Trust me the #1 thing Aperture needs for maximum performance is RAM, and you all have the utility software on your Macs to prove this to yourself, no conjecture, no guessing, you can see it happening in real time. This free app is called Activity Monitor, and it is in your Utilities folder. With this tool you can easily see the RAM use of all apps and processes in your system, and you will see as you work on Aperture that it has a big desire for free system RAM.
First of all, let me make a blanket statement that all OS X machines will increase performance with more RAM is going to be true until you get to the VERY high end of RAM usage, over say 96GB RAM, and that is only possible in the Mac Pro in special cases. SOOOO...that means that every other Mac that is not a Mac Pro will only deliver its maximum possible performance with the maximum amount of RAM the system allows.
Why am a saying this with 100% certainty? Simple...stay with me here... to understand this fully, I need to introduce 2 UNIX terms, pageins and pageouts. I will show you where your Mac displays these figures, and as part of the very old school architecture of UNIX, these two numbers are kept by your system continuously, and only reset to zero when you restart your Mac. A pageout is when the operating system runs out of RAM for a current task, and the UNIX OS writes the current contents of a chunk of RAM to a tempoary "page" on disk to free up that RAM space. When the app needs that data it pagedout again, it will have to re-read that data from the pageout file on disk back into ram or "pagein" before it can use it again. Obviously, read/write access to RAM is orders of magnatude faster than disk access, even if that disk is an SSD. You can only avoid paging if your system always has sufficient free RAM for your apps to work with, and therefore never has to page or swap data from RAM to disk and back again.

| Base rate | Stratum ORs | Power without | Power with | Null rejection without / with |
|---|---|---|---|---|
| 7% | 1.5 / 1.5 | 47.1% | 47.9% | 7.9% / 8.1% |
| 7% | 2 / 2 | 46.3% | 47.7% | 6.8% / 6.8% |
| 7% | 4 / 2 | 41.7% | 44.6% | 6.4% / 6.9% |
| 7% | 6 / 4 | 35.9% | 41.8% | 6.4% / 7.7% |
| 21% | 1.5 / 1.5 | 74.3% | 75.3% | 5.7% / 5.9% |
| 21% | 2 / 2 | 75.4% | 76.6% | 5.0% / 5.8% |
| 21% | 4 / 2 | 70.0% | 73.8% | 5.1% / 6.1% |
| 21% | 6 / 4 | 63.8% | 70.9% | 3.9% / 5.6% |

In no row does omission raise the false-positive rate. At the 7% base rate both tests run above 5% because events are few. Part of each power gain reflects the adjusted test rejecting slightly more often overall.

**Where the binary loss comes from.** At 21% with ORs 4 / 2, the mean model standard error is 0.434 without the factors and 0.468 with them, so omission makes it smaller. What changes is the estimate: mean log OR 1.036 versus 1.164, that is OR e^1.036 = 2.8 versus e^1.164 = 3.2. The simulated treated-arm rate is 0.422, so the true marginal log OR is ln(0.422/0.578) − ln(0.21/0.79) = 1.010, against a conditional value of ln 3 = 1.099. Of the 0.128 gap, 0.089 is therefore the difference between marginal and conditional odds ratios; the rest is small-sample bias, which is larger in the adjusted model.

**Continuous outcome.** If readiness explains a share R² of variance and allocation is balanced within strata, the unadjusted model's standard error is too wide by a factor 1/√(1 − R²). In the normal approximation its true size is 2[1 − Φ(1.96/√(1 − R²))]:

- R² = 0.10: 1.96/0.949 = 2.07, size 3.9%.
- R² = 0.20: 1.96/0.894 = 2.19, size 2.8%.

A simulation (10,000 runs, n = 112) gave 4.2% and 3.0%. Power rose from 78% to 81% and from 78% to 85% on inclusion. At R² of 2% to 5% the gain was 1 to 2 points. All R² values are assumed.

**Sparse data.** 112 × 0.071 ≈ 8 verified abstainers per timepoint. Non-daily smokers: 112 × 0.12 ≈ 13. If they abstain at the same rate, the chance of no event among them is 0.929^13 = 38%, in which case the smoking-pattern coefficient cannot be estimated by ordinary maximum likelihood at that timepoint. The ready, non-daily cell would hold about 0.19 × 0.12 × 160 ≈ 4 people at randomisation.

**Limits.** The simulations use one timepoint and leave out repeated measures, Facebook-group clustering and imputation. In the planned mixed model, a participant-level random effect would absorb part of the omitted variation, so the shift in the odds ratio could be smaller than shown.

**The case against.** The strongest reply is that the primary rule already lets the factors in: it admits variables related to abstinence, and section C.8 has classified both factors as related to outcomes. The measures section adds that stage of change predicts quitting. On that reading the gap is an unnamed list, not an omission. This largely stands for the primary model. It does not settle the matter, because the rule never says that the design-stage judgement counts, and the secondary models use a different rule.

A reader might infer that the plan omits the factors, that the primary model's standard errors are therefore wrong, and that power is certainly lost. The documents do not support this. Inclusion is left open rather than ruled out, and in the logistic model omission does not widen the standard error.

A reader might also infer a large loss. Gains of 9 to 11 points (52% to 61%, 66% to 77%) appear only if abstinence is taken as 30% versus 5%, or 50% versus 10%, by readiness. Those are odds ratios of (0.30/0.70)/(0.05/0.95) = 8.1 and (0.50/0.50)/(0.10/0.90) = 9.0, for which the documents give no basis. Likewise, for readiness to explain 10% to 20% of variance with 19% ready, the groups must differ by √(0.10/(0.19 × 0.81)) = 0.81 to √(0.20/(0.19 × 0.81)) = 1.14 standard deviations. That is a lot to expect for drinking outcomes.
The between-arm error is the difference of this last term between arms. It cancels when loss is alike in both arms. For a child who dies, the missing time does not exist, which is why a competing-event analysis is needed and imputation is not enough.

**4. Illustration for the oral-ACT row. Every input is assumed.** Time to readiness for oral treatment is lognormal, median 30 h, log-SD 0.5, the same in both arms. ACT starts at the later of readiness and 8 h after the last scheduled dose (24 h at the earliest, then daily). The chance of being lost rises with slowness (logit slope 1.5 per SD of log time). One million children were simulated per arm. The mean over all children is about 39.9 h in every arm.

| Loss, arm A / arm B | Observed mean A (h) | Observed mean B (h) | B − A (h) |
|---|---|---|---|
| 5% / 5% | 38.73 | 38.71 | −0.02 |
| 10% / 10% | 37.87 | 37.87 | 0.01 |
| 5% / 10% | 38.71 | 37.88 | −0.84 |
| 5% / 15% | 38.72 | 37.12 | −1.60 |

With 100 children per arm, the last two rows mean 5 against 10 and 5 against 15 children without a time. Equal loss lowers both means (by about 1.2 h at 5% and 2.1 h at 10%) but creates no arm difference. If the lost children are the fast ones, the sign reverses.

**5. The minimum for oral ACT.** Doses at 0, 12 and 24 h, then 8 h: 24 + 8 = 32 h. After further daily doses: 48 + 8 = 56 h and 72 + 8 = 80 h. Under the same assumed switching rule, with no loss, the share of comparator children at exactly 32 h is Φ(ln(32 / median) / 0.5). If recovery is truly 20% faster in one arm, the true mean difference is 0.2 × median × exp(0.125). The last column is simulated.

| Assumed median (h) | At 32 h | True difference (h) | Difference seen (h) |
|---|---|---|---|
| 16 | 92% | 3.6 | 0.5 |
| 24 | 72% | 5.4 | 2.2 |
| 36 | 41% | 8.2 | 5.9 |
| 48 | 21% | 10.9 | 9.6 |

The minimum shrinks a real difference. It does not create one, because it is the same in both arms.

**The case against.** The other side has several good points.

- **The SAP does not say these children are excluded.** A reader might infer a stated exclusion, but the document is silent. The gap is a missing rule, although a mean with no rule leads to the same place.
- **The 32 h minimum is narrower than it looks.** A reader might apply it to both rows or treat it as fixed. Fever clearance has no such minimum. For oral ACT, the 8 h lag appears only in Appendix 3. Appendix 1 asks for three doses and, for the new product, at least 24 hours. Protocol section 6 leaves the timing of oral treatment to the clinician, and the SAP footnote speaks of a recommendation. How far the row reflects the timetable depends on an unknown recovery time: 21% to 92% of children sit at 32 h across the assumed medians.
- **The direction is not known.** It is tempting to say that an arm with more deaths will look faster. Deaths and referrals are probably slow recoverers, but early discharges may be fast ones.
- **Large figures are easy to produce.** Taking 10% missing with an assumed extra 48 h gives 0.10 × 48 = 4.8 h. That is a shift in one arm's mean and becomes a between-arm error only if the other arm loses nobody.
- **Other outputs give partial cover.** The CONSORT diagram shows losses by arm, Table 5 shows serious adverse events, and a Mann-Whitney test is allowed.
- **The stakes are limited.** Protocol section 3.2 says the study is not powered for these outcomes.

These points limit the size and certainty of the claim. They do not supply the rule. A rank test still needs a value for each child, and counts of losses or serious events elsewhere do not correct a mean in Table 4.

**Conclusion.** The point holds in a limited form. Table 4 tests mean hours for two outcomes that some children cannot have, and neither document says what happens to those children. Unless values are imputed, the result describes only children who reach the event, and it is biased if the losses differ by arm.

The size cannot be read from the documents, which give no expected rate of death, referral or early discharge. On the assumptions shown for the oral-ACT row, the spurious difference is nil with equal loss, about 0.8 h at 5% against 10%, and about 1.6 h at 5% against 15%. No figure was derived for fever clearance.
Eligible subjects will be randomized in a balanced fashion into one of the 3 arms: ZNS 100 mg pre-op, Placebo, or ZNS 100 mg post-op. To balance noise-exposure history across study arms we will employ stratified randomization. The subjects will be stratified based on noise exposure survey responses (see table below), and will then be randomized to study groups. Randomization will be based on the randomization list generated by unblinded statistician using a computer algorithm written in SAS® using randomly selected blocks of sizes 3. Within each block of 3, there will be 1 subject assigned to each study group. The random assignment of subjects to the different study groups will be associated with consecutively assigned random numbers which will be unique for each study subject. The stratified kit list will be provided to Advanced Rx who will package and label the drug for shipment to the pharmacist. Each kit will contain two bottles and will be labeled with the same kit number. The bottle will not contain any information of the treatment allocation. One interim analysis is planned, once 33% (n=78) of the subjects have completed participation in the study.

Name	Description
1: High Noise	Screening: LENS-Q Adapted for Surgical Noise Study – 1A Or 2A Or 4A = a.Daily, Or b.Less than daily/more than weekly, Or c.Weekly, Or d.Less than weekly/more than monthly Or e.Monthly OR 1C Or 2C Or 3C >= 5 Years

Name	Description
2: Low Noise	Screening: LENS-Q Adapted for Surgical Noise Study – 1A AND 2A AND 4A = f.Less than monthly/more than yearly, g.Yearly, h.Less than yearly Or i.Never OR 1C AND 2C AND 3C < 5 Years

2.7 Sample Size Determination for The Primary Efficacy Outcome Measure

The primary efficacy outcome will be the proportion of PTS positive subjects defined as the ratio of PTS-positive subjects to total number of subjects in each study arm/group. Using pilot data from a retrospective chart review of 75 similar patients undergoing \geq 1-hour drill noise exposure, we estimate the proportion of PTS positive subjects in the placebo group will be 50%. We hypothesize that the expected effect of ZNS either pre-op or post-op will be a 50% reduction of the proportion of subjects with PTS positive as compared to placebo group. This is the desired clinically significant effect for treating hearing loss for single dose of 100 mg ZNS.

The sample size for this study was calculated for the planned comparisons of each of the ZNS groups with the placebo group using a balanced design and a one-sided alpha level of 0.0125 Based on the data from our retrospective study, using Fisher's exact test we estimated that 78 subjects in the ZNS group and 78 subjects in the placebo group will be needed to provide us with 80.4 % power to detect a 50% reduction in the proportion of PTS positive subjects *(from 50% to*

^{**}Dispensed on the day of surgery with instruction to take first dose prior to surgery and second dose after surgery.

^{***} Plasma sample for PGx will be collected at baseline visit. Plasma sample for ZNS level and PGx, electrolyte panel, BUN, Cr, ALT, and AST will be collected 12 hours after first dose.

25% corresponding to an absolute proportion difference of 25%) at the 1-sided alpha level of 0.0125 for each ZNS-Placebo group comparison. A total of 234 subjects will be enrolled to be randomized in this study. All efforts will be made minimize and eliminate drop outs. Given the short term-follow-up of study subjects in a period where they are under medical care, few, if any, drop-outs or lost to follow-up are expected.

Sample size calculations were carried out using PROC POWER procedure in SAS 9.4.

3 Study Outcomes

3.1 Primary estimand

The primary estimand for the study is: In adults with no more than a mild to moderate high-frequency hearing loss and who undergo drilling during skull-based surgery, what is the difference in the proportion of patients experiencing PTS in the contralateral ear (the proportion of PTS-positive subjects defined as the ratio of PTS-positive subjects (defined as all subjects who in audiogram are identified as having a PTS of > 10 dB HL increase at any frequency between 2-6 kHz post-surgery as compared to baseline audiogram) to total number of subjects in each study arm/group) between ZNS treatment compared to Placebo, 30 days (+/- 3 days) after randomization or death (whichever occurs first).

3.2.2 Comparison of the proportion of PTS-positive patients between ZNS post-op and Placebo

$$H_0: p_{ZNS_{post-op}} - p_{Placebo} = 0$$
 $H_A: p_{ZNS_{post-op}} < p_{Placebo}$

Therefore, UNIX RAM usage methodology dictates if you can keep RAM pageouts to a mimimum. ideally zero, your CPUs are processing at maximum speed, limited only by I/O. Paged storage is also called virtual memory or VM by the UNIX system.